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Cuba’s Sharansky By: Myles Kantor
FrontPageMagazine.com | Thursday, September 06, 2001


TODAY, Natan Sharansky is Israel’s Deputy Prime Minister and Minister of Housing and Construction. Before he immigrated to Israel in 1986, Sharansky endured almost a decade in Soviet prisons and gulags as a prisoner of conscience. (He recounts the inferno in his memoir, Fear No Evil.)

Along with names such as Bukovsky, Glazov, Nudel, Sakharov, Slepak, and Solzhenitsyn, Sharansky is synonymous with dissidence against Soviet tyranny. To say his name evokes the heroic struggle for Russian emancipation from totalitarianism.

The Soviet Union is a defunct slave regime, but Communist Cuba is a very existent one. Just as Soviet Russia had a Sharansky, so does Cuba: prisoner of conscience Dr. Oscar Elias Biscet.

Like Sharansky, Biscet’s advocacy for Cuban emancipation has been open and unequivocal. Guided by the principle "No secrets," Sharansky participated in the Helsinki Watch Group to expose the Brezhnev regime’s violations of his countrymen’s rights. Biscet similarly led the Lawton Foundation for Human Rights to highlight Fidel Castro’s systematic criminality. (It was in this capacity that the regime arrested Biscet in 1999 for "insult to the symbols of the homeland" when he inverted a Cuban flag to symbolize distress.)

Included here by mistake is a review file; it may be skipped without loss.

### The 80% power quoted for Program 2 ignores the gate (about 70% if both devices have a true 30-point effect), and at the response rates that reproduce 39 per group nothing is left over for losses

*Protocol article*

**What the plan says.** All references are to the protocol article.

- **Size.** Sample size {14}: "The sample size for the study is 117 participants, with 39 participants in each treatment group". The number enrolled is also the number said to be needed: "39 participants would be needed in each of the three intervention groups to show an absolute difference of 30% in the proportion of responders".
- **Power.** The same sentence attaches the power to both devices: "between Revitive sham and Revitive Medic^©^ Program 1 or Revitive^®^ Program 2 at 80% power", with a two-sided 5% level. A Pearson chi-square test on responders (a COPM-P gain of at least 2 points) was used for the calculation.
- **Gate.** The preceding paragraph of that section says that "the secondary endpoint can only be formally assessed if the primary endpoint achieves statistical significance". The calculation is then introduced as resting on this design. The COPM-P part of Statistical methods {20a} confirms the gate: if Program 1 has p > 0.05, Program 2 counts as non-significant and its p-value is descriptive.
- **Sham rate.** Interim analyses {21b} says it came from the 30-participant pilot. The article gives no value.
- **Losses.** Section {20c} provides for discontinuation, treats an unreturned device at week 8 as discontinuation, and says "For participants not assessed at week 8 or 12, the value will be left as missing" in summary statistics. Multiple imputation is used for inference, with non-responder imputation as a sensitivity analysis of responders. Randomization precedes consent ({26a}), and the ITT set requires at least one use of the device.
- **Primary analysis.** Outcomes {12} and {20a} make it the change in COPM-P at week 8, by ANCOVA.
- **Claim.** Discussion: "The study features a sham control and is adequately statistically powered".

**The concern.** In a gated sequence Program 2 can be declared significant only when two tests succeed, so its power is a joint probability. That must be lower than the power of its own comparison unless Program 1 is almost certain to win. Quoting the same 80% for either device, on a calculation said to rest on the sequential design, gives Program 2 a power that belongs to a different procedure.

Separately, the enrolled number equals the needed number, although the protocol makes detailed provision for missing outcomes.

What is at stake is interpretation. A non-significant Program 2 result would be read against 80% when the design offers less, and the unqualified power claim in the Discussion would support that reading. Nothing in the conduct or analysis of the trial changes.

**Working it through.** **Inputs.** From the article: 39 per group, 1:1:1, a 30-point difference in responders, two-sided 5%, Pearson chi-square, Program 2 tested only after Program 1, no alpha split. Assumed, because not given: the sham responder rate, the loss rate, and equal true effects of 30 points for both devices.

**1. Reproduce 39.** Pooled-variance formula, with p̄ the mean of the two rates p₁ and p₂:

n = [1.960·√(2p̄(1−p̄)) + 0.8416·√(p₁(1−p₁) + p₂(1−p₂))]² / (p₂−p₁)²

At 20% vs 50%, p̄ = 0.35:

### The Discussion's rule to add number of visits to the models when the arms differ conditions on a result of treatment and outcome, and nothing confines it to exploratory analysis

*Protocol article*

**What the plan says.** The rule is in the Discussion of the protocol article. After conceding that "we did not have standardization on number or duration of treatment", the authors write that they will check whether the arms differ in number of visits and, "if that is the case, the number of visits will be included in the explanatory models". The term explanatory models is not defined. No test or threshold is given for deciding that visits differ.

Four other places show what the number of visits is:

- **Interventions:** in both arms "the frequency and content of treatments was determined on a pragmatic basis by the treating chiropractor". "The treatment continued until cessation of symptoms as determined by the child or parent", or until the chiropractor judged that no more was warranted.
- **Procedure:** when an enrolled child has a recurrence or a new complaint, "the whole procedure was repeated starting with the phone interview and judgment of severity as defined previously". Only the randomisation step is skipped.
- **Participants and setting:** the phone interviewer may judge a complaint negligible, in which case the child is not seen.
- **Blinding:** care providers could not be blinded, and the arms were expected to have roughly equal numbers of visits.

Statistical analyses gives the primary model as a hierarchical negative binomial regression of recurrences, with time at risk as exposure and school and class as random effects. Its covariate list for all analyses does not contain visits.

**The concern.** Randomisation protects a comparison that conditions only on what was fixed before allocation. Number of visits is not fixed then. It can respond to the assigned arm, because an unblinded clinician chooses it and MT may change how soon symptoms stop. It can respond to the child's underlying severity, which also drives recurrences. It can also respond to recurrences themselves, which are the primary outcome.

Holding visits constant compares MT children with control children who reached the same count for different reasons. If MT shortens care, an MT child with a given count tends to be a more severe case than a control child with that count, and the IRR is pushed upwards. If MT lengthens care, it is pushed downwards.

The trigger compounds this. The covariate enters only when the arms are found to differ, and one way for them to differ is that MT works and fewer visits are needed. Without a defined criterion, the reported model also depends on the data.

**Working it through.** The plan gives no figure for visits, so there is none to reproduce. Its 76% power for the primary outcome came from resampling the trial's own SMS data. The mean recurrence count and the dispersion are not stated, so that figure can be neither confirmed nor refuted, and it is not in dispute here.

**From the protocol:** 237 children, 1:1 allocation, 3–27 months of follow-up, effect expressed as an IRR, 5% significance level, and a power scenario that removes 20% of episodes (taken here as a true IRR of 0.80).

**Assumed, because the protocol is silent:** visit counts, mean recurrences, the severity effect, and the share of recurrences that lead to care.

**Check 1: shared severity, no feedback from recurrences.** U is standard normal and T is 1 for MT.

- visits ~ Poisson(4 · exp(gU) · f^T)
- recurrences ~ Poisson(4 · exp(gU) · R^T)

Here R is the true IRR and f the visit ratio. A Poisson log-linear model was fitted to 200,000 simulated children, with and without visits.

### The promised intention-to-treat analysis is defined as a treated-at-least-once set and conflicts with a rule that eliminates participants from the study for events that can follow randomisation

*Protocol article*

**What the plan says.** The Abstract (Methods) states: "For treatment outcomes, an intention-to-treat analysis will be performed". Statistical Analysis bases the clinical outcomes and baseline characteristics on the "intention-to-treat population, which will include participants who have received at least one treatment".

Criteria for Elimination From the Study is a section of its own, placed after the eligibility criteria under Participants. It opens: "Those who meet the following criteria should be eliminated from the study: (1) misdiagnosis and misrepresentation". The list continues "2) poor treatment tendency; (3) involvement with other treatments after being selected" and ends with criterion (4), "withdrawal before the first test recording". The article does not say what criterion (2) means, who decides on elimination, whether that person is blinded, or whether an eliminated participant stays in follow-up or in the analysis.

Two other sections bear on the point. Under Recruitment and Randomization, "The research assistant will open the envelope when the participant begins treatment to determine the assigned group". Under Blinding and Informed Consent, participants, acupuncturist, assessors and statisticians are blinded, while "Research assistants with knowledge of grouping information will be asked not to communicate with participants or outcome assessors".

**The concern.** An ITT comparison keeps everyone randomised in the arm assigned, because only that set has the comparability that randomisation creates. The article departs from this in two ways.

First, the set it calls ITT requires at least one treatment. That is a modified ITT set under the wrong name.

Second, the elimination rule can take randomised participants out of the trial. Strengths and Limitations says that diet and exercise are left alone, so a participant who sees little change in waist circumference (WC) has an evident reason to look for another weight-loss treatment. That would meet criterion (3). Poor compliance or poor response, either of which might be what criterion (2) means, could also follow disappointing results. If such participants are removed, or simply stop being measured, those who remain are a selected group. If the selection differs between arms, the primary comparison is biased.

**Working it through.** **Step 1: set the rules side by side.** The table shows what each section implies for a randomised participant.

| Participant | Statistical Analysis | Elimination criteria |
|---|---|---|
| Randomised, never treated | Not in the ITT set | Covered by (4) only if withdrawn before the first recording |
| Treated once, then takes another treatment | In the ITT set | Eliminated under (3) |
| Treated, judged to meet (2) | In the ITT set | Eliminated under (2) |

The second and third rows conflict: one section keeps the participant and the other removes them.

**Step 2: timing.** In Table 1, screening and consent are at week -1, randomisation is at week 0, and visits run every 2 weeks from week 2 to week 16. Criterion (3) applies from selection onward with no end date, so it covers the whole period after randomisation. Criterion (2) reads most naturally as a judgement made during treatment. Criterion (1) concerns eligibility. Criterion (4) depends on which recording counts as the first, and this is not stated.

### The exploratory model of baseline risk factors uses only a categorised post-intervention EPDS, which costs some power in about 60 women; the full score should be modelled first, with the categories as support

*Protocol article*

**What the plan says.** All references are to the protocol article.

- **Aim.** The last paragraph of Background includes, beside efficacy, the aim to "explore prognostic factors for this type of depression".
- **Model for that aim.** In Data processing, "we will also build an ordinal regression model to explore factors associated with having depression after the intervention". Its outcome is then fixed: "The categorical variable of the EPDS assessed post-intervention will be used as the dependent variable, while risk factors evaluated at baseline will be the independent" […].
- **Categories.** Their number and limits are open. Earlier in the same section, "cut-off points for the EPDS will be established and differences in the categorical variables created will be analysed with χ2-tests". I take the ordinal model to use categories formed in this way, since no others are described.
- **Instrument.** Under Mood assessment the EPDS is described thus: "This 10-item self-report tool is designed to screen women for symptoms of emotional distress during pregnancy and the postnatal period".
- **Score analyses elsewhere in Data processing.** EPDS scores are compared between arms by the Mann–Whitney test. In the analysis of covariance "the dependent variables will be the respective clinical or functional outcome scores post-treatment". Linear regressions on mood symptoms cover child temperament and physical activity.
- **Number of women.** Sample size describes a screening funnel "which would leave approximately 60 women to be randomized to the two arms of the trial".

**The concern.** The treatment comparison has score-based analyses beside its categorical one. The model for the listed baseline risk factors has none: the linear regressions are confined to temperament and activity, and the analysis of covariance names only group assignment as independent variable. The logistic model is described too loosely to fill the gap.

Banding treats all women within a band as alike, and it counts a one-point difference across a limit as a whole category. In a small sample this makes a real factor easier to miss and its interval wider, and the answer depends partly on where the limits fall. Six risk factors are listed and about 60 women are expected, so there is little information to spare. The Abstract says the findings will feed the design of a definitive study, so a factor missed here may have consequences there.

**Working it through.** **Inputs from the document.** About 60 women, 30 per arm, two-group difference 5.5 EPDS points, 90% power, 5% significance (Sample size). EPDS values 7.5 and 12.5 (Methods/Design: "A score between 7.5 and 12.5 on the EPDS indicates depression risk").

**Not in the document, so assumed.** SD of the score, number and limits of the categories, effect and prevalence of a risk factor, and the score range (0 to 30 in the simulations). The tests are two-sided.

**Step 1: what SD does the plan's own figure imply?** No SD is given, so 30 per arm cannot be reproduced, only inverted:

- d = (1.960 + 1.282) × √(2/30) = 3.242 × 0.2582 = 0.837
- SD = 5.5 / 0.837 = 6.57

Like Sharansky, Biscet has a Biblical sensibility; Christianity animates his advocacy for human rights as Judaism animated Sharansky’s. In lockstep with its Soviet progenitor, Communist Cuba detests Biscet’s faith. While imprisoned for what will be two years this November, authorities have withheld Biscet’s Bible in the attempt to dispirit him. (Soviet authorities deprived Sharansky of the Psalm book his wife gave him.)

Like Sharansky, Biscet’s faith gives him fortitude through abuses that include 42 days in solitary confinement for holding a hunger strike. (Sharansky also held hunger strikes, his cumulative solitary confinement reaching over 400 days.) Early during imprisonment, Sharansky composed a prayer in Hebrew he repeated "like a psalm" until his release. In a letter Biscet gave his wife this July, he counsels resistance to tyranny "in the path of God, and God will give you joy as He did for Esther and Ruth, and I will wait like Job."

Like Sharansky, Biscet enjoys chess. As an optimist, I envision these brothers in liberty playing a few games in a free Cuba, a Cuba where people are not severed from their families and livelihoods and treated like animals for affirming their inalienable rights.


Myles Kantor is a columnist for FrontPageMagazine.com and editor-at-large for Pureplay Press, which publishes books about Cuban history and culture. His e-mail address is myles.kantor@gmail.com.


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